It’s an odd twist of fate that when consumers consider the geographical roots of country music, they tend to focus on the South — Georgia, Texas, Oklahoma or Tennessee — as if one area owns it.

And yet many of the genre’s steadfast themes — family, community, farming and Jesus — are at least as strong in the Midwest as in the South. Some 52.5% of consumers listen to country music at least on a monthly basis in the 12 states that make up the Midwest, according to a 2018 Country Music Association study, a figure that’s not far from the 54% of adults in 16 Southern states that do the same.

Even the Southern country artists see a lot of familiarity when they tour America’s heartland.

“Iowa’s one of the countriest states ever,” Georgian Rhett Akins noted in 2011.

Three women birthing new music are a stark reminder of the Midwest’s relevance in country: Hailey WhittersRaised album, released March 18 by Songs & Daughters, is an album Natalie Maines might make if she hailed from Eastern Iowa, the black dirt and wide open spaces all referenced amid tales of small-town innocence and feistiness. Minnesotan Caitlyn Smith name-checks Duluth native Bob Dylan and Iowa-born John Wayne in the opening strains of her ebullient single “Downtown Baby,” released by Monument to country radio on March 4. And Missourian Kassi Ashton‘s sultry “Dates in Pickup Trucks,” which Interscope/MCA Nashville released Feb. 4, celebrates back roads romance without a tailgate party and a keg.

“It’s a little more cornfields and ball caps than red dirt and cowboy hats,” Whitters says of the Midwest, “but we’re still very country up there.”

If people need to be reminded of the region, well, that goes with the turf, rich and black as it is. Farmers in Kansas and Illinois felt overlooked by the establishment even before Jason Aldean recorded a song titled “Fly Over States.” And folks from Missouri and Indiana are intrinsically unlikely to call attention to themselves.

“People just forget this big chunk in the middle, and it’s kind of what their personality is,” suggests Ashton. “My grandma’s family is huge: nine brothers and sisters. They’re shy and to themselves, so the reputation kind of makes sense to me. They’re not going out and showing anybody, ‘Well, this is my way of doing [things].’ They’re just like, ‘Yeah, we can our own vegetables and we hunt our own deer and we process our own meat. We go to work.’”

The Midwestern work ethic has influenced country music, even if the region hasn’t been as prolific as the South. Among the artists and songwriters who were born in the 12-state region, as defined by the U.S. Census Bureau, are:

  • North Dakota: Lynn Anderson
  • Nebraska: Tompall & the Glaser Brothers
  • Kansas: Martina McBride, songwriter Nicolle Galyon
  • Minnesota: Smith, Michael Johnson
  • Iowa: Whitters, C.W. McCall, Southern Pacific’s Keith Knudsen
  • Missouri: Ashton, Sara Evans, Porter Wagoner, Chely Wright, David Nail
  • Wisconsin: Dave Dudley, Josh Thompson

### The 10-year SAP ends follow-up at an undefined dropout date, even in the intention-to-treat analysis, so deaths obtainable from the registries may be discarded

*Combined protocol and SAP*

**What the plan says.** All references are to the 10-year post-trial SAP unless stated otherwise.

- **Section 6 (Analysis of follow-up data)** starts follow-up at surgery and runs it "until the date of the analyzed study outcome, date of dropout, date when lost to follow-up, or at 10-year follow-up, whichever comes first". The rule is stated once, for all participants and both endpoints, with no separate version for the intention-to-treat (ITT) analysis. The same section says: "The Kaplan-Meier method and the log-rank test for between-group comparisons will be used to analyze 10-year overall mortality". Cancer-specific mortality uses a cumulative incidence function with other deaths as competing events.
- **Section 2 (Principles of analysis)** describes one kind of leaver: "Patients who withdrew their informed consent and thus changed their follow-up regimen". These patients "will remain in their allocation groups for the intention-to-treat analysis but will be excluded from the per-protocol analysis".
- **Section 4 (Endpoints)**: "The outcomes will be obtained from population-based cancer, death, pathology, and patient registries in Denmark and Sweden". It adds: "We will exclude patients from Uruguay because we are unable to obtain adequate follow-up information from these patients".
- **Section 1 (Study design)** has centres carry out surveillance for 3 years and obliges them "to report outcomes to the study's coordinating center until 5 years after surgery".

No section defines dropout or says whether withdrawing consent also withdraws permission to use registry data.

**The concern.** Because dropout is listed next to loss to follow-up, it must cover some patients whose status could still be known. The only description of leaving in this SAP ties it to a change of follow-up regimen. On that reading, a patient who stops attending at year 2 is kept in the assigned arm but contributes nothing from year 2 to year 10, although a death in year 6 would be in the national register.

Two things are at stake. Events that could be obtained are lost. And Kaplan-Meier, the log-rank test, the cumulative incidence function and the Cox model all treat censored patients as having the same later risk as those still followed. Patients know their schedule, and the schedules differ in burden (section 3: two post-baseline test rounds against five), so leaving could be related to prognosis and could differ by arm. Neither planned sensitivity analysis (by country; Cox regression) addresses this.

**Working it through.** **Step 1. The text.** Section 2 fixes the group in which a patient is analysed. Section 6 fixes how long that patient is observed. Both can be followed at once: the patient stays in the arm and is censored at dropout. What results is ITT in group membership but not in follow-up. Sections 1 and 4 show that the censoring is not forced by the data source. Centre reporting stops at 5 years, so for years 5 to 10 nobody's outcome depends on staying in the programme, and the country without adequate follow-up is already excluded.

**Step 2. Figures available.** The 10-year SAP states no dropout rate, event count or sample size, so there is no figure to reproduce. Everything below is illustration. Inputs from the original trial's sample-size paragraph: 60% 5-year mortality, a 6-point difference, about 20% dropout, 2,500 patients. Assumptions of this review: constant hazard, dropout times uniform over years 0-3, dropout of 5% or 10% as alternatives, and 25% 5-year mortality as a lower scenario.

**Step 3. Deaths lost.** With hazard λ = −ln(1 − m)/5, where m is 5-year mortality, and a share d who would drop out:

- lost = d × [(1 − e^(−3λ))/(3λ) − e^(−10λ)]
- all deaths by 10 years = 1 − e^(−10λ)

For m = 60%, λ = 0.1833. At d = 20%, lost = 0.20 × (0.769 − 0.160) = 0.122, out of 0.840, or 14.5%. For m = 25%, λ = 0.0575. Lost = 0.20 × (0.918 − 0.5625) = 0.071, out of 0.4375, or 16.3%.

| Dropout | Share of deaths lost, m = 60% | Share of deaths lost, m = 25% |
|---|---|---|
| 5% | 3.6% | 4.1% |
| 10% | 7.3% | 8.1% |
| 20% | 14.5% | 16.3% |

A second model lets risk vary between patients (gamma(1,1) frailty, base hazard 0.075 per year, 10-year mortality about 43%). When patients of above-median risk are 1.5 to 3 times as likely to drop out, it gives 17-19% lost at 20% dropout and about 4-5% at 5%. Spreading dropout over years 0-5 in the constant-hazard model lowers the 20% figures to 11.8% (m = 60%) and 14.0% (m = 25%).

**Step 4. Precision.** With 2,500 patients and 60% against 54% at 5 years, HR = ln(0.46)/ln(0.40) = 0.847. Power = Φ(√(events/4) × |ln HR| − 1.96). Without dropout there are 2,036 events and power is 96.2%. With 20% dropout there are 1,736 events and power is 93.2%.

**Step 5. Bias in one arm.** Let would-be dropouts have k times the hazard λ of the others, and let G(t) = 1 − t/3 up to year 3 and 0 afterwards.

• Illinois: Brett Eldredge, Alison Krauss, David Lee Murphy, John Prine, Gretchen Wilson
  • Indiana: Janie Fricke, Connie Smith, Steve Wariner
  • Michigan: Nate Barnes, Frankie Ballard, Harlan Howard and Jesse Frasure
  • Ohio: David Allan Coe, Diamond Rio’s Marty Roe and Dana Williams, Johnny Paycheck, Rascal Flatts’ Jay DeMarcus and Gary LeVox

The volume isn’t quite what one might find in the South, but it’s still a quality list.

“You want three chords and the truth?” Smith asks rhetorically. “Talk to Bob Dylan or John Prine or Porter Wagoner. They didn’t need to be from Texas to write some of the best country songs this genre has ever seen.”

The reality is that most country artists need to go to Nashville to find their way, and the city generally feels comfortable to Midwestern transplants. It provides a music community that’s unlike anything they would have experienced at home, the winters are much easier, and Nashville’s values are mostly familiar. There are differences, of course, beginning with some of the food choices.

“I know we got fried pork tenderloins in Iowa,” says Whitters, “but fried okra was kind of strange to me.”
The level of friendliness comes as a surprise, too. Not that Midwesterners are rude, but they tend to respect personal space more than their new friends in the physical South.

“When I moved down here, the first session I had was all hugs,” recalls Chicago-bred songwriter-producer Josh Ronen (Erin Kinsey). “They weren’t handshakes — they were hugs. Like people are so excited all the time down here.”

The hug is often accompanied by a drawling “hi” and a frequent “y’all,” which represents one of the advantages Southern country artists hold over their Northern competitors. Without a twang, there’s one less aspect to brand a Midwesterner as “country,” and that actually gives them less leeway to push stylistic boundaries.

“No matter what Morgan Wallen sings, he’s going to be country because of the way he sounds, like his pronunciation of things,” Ashton says. “Because I went to school for singing and [because of] my vowel shapes and stuff, I have to watch it because it doesn’t sound as twangy. And then I can’t get away with as much as he maybe can.”

The thing is, the Midwest remains, as Akins said, among the “countriest” places. The artists may not grow up with peanut dust like Luke Bryan or in a mountain home like Dolly Parton. But their own working-class experiences show up in writing rooms once they arrive in Nashville.

“My upbringing in Minnesota finds its way into my music constantly,” says Smith. “Those themes are core to country music, too: love and loss, emptiness and joy — they are what we all experience at some level. It’s really universal.”

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